Andrew Nicholson was the prospect, the college star with an advanced offensive game. Kyle O’Quinn was the project, with limited basketball experience but a big man’s body. Their draft positions clearly show how much the Orlando Magic valued each player. Nicholson was drafted with the 19th overall pick. O’Quinn wasn’t taken until the 19th pick of the 2nd round (49th overall). If O’Quinn worked out, great, but Magic fans were excited for Andrew Nicholson.
After a year and a half in the NBA, it’s pretty clear that the gem of that Magic draft turned out to be O’Quinn, not Nicholson. While both players have struggled for playing time in Jacque Vaughn’s bizzaro rotations, it’s O’Quinn who’s made the most of those minutes. He’s rebounding at elite rates, scoring efficiently, and quickly becoming Orlando’s only menacing rim protector. Nicholson continues to entice with his smooth offensive game, but so far it’s been more aesthetically pleasing than particularly effective.
O’Quinn is staying within himself in the offense, hitting an efficient 51.3% of his field goal attempts. He doesn’t shoot a lot, less than 10 attempts per 36 minutes, but he’s on the court for his other skills. He’s pulling down a cool 11.6 rebounds per 36 minutes (close to Nikola Vucevic numbers), and more importantly, he’s swatting 2.3 shots per 36, the only Magic player to be over 2. On a team severely lacking in rim protectors, that importance can’t be overstated. He’s already an above average NBA player. His PER of 14.4 underestimates his value because of his lack of shot attempts. He’s got a Wins Produced per 48 minutes of .122 when the average player only has a WP48 of .100.
Nicholson is a different story. He’s regressed in his second year and despite a few new tricks, he’s not on O’Quinn’s level. He’s hitting 50.3% of his 2 point field goal attempts, and 31.3% of his threes. The three is new this year (he didn’t even attempt one last year) but until he hits at least 33% of them, he’s hurting his efficiency. He’s not the same defensive force O’Quinn is either. He’s averaging 8.9 rebounds per 36 minutes and only 0.9 blocks. For a player who’s offensive game is supposed to be his calling card, his below average 99 Offensive Rating is disappointing. (Consider that O’Quinn, the less heralded scorer, has an offensive rating of 103)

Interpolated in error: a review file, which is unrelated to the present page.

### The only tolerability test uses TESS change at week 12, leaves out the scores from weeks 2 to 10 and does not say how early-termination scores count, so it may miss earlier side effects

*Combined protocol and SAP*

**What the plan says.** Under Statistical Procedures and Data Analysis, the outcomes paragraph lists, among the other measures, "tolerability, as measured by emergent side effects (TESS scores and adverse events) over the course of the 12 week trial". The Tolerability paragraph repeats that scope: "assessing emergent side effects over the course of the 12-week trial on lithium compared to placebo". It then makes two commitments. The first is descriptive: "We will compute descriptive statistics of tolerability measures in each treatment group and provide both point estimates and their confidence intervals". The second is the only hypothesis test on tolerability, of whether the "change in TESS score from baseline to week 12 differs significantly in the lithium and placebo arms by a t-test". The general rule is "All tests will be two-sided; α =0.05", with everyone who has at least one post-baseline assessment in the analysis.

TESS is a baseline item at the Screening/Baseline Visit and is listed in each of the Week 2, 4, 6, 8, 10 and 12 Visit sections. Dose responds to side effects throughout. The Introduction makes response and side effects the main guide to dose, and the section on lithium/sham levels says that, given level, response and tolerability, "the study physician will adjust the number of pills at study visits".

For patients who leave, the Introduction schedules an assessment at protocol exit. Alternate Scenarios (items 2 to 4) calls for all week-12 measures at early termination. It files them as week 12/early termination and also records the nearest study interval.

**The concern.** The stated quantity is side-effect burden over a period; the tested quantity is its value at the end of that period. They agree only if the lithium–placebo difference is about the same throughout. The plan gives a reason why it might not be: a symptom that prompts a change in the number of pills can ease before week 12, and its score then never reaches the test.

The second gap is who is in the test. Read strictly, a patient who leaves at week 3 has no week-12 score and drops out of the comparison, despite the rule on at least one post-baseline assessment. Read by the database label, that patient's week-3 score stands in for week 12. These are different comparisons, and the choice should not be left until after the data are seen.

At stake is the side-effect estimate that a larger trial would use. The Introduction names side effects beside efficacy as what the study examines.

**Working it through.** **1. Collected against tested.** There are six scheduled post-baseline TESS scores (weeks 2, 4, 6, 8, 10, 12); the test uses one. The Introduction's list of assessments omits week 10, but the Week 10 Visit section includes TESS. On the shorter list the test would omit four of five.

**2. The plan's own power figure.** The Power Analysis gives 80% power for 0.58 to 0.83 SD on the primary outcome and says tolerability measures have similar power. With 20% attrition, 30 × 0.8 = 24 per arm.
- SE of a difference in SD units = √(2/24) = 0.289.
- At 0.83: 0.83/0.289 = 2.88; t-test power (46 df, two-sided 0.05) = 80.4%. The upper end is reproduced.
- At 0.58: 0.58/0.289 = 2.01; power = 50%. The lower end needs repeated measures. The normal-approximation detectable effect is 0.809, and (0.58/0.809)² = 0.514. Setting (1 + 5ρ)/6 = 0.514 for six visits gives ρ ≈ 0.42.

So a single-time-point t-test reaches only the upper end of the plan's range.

Now there are still major holes in O’Quinn’s game, namely fouls and turnovers. He averages 5.7 fouls per 36 minutes, an unsustainable rate that limits his playing time. Of course for a bench player foul trouble isn’t a major problem, and he’s their only real enforcer on the inside, but if he ever wants to earn more playing time he has to be more disciplined on defense. That comes with reps, and he’s cut his foul rate marginally from last year (6.0 per 36). His final flaw is turnovers. He’s averaging 2.6 per 36 minutes, an uptick from last year’s 2.1. He isn’t totally comfortable with the ball unless he’s shooting it immediately. Again, that will come in time.
It’s too early to call Andrew Nicholson a bust. His three point development is encouraging, and once he perfects it he will have much more value as a stretch 4. He needs to improve defensively, but so does everyone else on the Magic roster. Just because he hasn’t developed yet doesn’t mean he won’t, but so far he has fallen behind Kyle O’Quinn.
What do you think? Who’s the better prospect? Kyle O’Quinn or Andrew Nicholson? Let us know in the comments section below!